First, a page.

In order to meet the General Education criteria, students will be expected to complete two short writing projects. You will get more information about these projects later.
This is primarily a lecture course, but class participation is welcome and encouraged. Please feel free to ask questions or make comments. They make the class much more interesting! Films and videotapes will also be shown from time to time.
Just as you have the right to expect certain behaviors from your instructors, I expect certain minimal standards of behavior from students. These include not disrupting class or disturbing other students by talking, etc. Also, please turn off cell phones while in class. No text messaging, either. This class has no attendance requirement, so if you must talk or carry out other activities during the class period, please do these elsewhere. Also, if you come to class, I expect you to stay for the entire class period, unless you let me know in advance that you must leave early for a specific reason.This includes periods in which I will give back exams.
Weather/Cancellation Policy: (Watch this web page - I'll post information on this whenever possible.)
If school is called of because of bad weather (or any other reason) on the date of a scheduled exam, come prepared to take the exam at the next class meeting. If school is called of for the class before a scheduled exam, the exam will be postponed, unless I tell you otherwise. If the weather is very bad on the day of an exam, but school is not called off, please use your judgment about driving to school. Call me if you are unsure about coming.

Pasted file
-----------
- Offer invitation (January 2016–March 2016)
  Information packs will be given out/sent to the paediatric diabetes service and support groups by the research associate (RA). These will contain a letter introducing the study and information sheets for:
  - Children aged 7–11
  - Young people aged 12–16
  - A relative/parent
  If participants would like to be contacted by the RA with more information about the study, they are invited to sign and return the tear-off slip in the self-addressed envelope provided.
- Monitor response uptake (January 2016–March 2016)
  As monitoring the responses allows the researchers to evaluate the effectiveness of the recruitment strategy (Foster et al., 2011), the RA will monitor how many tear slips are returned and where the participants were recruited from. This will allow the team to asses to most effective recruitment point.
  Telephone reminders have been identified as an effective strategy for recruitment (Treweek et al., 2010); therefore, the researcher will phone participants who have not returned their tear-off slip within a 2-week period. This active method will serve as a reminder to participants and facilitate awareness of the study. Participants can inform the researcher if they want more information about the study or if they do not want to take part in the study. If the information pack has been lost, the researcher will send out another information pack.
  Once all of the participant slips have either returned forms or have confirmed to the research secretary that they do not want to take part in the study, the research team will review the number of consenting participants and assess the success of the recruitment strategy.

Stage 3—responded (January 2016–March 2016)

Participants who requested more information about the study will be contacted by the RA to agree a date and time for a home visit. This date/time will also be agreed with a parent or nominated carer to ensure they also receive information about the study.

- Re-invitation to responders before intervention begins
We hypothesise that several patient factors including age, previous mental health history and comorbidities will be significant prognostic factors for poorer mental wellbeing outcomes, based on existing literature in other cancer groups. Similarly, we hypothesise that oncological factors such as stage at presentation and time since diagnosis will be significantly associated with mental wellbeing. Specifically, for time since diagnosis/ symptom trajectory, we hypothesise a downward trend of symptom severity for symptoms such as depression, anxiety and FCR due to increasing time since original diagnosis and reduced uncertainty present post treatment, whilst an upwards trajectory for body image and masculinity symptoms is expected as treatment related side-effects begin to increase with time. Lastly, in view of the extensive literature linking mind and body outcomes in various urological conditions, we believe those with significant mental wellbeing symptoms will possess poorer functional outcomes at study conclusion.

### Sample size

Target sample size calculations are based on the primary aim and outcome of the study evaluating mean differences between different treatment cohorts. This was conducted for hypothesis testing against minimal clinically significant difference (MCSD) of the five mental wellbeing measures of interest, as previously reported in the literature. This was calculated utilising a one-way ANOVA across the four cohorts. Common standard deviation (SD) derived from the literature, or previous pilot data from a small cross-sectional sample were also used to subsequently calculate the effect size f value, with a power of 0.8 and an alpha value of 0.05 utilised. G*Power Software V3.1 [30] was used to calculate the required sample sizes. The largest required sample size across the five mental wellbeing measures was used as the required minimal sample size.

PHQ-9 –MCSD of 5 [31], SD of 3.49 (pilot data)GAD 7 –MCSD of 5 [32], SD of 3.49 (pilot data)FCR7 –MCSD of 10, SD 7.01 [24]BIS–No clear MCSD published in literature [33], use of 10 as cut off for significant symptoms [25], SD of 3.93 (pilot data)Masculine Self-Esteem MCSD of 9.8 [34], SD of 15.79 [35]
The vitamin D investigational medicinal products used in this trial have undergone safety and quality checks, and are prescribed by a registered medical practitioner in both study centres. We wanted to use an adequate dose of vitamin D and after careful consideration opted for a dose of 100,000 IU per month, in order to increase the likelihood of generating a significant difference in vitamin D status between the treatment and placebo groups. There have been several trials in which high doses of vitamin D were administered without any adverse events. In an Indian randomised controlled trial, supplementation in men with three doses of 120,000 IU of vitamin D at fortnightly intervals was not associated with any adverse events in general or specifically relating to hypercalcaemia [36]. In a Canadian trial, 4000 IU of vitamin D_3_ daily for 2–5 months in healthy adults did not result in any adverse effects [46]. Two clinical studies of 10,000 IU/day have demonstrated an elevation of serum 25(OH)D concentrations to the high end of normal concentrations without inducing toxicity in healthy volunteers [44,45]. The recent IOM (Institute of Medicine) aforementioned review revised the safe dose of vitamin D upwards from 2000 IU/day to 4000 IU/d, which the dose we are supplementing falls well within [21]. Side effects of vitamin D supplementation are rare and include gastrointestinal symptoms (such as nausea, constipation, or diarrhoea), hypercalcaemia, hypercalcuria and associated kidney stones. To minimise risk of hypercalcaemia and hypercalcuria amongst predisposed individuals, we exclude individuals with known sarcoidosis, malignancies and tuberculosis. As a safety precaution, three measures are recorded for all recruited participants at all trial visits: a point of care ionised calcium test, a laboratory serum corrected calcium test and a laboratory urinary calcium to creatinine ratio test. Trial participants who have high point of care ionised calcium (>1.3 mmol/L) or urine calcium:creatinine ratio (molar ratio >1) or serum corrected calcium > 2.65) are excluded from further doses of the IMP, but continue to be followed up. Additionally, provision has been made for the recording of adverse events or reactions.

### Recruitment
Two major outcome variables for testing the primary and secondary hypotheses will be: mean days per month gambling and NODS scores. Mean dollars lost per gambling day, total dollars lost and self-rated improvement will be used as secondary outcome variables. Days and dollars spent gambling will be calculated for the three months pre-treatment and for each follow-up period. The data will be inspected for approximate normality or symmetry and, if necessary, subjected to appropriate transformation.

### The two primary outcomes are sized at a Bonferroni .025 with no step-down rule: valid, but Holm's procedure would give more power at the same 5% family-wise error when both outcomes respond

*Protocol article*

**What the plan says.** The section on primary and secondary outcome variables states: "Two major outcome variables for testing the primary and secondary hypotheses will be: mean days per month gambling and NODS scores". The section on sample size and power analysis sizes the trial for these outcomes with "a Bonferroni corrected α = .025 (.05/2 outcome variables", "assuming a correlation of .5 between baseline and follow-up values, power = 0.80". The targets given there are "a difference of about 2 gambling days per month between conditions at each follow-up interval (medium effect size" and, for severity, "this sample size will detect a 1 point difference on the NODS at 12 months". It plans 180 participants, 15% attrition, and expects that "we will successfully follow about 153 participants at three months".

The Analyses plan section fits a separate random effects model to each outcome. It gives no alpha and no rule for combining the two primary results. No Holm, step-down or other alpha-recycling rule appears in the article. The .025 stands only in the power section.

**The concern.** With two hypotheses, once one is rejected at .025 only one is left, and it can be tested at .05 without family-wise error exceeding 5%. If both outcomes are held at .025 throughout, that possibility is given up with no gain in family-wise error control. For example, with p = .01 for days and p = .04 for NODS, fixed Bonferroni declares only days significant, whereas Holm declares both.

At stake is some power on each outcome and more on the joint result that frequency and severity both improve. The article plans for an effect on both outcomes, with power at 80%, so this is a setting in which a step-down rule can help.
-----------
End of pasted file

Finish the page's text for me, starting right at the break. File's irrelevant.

Doing Well In This Course:
If you have any questions, problems, etc., with the course, or if there is any way that I can be of help to you, please feel free to contact me. If you are not doing well on the exams, please come to me early in the course. Please don't wait until just before the final if you are having trouble. If you come in early, there will probably still be time to do something about it. However, I will try to help you anywhere along the line if you need advice on test-taking, study skills, etc.
Help will also be available from Teaching Assistants (TAs) assigned to your class. You will get more information on this later.
You can also get assistance with study skills, test-taking strategies, test anxiety, tutoring, etc. from the Center for Academic Support and Advancement (CASA). They are located in Kettler Hall, room G23, phone # 481-6817.
I also encourage you to visit the IPFW Writing Center:
Save time and write better papers for any class through free individual consultations in The Writing Center, Kettler G19. Bring assignments, questions, ideas, and a draft (if you have one.) Consultants can help you get started, write more clearly, revise, edit, and cite sources responsibly. Come as you begin a paper and as you revise. Drop-ins are welcome, but to ensure appointments, sign up on TutorTrac at www.ipfw.edu/casa/wc. Questions? Call 481-5740.
The Psychology Department web page has a PSY 120 link that you may find helpful.
Go to the IPFW web page (www.ipfw.edu) and click on the Psychology Department.
Also, check out the department faculty individual web pages. Several instructors
have links to material that is interesting/ helpful for PSY 120.